Anthony Oluwadaisi AYENI, Petitioner, v. Eric H. HOLDER, Jr., Attorney General, Respondent.
-- August 17, 2010
Vard R. Johnson on brief for petitioner.Tony West, Assistant Attorney General, Civil Division, United States Department of Justice, Shelley R. Goad, Assistant Director, Office of Immigration Litigation, and Tim Ramnitz, Attorney, Office of Immigration Litigation, on brief for respondent.
The petitioner challenges a decision of the Board of Immigration Appeals (BIA) denying his application for cancellation of removal. We lack jurisdiction over much of his asseverational array, and what remains is without merit. Accordingly, we reject the petition.
The facts are straightforward. The petitioner, Anthony Oluwadaisi Ayeni, is a native and citizen of Nigeria. He entered the United States on a six-month visitor's visa in August of 1987, and overstayed. He has worked at a variety of occupations, including janitor, newspaper delivery person, taxi and limousine driver, and medical technician. Along the way, he earned an associate's degree in engineering from a community college in Virginia.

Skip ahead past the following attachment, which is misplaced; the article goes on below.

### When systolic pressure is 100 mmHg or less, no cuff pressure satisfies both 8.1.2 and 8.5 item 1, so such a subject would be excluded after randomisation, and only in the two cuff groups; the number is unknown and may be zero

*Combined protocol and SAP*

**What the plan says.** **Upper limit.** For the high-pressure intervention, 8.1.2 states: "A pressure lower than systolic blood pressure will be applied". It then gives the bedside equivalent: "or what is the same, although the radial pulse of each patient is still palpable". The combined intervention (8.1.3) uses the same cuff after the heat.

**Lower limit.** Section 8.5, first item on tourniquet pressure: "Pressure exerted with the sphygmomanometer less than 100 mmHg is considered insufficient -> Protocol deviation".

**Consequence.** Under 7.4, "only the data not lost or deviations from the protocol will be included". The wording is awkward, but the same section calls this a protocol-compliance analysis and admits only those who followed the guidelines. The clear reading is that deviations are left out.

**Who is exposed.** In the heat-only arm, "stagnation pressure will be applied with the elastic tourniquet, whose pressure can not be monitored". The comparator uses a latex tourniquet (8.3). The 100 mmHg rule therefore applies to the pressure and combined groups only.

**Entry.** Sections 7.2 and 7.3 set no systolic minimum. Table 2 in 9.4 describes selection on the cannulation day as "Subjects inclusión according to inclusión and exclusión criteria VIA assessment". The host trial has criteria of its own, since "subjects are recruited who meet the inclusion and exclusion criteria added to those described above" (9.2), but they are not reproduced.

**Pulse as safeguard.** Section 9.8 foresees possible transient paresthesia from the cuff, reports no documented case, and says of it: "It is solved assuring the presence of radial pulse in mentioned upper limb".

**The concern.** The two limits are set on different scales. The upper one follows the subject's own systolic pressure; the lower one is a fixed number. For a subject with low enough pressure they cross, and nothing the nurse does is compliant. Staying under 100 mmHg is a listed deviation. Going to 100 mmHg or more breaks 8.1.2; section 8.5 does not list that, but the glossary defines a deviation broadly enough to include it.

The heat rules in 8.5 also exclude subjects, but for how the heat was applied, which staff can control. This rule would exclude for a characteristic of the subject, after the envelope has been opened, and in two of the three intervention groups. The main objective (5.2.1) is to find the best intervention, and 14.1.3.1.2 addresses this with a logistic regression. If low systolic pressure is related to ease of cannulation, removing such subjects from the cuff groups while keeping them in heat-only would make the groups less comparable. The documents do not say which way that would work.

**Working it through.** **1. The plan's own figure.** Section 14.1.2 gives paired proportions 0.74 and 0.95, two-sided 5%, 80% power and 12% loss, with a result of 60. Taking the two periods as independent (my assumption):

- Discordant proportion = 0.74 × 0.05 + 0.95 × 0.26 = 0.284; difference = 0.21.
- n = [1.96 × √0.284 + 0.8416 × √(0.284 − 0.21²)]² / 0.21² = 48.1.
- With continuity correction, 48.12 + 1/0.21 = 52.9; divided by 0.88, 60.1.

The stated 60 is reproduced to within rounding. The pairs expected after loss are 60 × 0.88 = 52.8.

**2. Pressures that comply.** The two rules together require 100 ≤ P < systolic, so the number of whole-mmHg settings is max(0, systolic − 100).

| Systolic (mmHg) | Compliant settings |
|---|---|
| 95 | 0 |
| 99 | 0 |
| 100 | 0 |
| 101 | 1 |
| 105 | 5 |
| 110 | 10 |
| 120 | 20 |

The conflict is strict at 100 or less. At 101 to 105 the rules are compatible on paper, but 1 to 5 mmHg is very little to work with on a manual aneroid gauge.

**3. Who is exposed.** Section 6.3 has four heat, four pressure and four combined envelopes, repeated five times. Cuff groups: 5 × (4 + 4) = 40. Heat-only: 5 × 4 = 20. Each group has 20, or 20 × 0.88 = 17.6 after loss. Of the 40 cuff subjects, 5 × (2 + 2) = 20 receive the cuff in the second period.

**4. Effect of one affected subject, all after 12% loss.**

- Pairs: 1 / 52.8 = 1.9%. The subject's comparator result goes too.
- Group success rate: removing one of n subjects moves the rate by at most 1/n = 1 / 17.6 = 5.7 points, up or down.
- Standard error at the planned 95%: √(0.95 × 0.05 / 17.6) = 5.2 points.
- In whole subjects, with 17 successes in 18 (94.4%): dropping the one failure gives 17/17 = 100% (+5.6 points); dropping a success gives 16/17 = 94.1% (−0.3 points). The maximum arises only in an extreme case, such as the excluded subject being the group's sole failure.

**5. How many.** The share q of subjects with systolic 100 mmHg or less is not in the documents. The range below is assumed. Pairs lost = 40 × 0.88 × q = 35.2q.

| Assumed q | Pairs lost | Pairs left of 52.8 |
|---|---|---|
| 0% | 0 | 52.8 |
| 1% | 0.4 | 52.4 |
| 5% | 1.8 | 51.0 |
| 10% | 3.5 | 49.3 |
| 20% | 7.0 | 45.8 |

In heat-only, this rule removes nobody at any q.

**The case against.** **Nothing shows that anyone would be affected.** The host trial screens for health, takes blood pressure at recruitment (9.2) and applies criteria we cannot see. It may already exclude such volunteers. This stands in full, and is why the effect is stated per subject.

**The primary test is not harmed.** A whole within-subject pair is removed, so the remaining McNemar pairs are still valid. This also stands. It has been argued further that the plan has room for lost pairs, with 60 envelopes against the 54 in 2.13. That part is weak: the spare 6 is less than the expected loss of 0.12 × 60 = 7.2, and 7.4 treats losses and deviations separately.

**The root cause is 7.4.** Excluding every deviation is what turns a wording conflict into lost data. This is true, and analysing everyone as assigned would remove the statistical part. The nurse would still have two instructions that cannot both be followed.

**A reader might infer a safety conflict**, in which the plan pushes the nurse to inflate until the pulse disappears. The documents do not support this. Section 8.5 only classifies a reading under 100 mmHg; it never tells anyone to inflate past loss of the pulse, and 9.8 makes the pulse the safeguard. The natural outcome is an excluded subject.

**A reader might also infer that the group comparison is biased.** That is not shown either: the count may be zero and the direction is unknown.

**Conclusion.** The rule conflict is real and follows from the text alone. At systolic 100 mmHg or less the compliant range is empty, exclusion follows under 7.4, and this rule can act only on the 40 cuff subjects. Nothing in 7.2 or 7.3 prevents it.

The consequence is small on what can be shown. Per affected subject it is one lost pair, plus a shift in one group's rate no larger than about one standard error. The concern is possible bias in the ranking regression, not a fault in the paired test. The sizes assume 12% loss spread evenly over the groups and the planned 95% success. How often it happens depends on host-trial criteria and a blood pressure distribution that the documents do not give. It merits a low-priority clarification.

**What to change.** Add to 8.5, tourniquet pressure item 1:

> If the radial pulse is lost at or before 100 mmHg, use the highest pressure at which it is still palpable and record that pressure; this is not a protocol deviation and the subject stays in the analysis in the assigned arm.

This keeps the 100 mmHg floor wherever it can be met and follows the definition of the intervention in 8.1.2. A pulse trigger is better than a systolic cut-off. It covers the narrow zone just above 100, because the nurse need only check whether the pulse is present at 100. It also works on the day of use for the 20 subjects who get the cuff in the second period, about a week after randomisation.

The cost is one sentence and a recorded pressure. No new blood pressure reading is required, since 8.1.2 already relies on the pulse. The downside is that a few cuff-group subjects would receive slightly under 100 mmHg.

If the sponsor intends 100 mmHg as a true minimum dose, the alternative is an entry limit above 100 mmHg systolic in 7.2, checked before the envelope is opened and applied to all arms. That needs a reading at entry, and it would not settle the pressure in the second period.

In 1998, the petitioner, having been in the United States illegally for a decade, married a countrywoman similarly lacking legal status. The couple and their four American-born children reside in Cranston, Rhode Island.
The eldest child, a son born in 1993, suffers from severe asthma and migraine headaches. The second child, a son born in 1996, is afflicted with attention deficit hyperactivity disorder, for which he takes prescription medication. The third child, a daughter born in 2000, is healthy. Her younger sister, born in 2002, has manifested developmental deficits affecting her speech and language skills.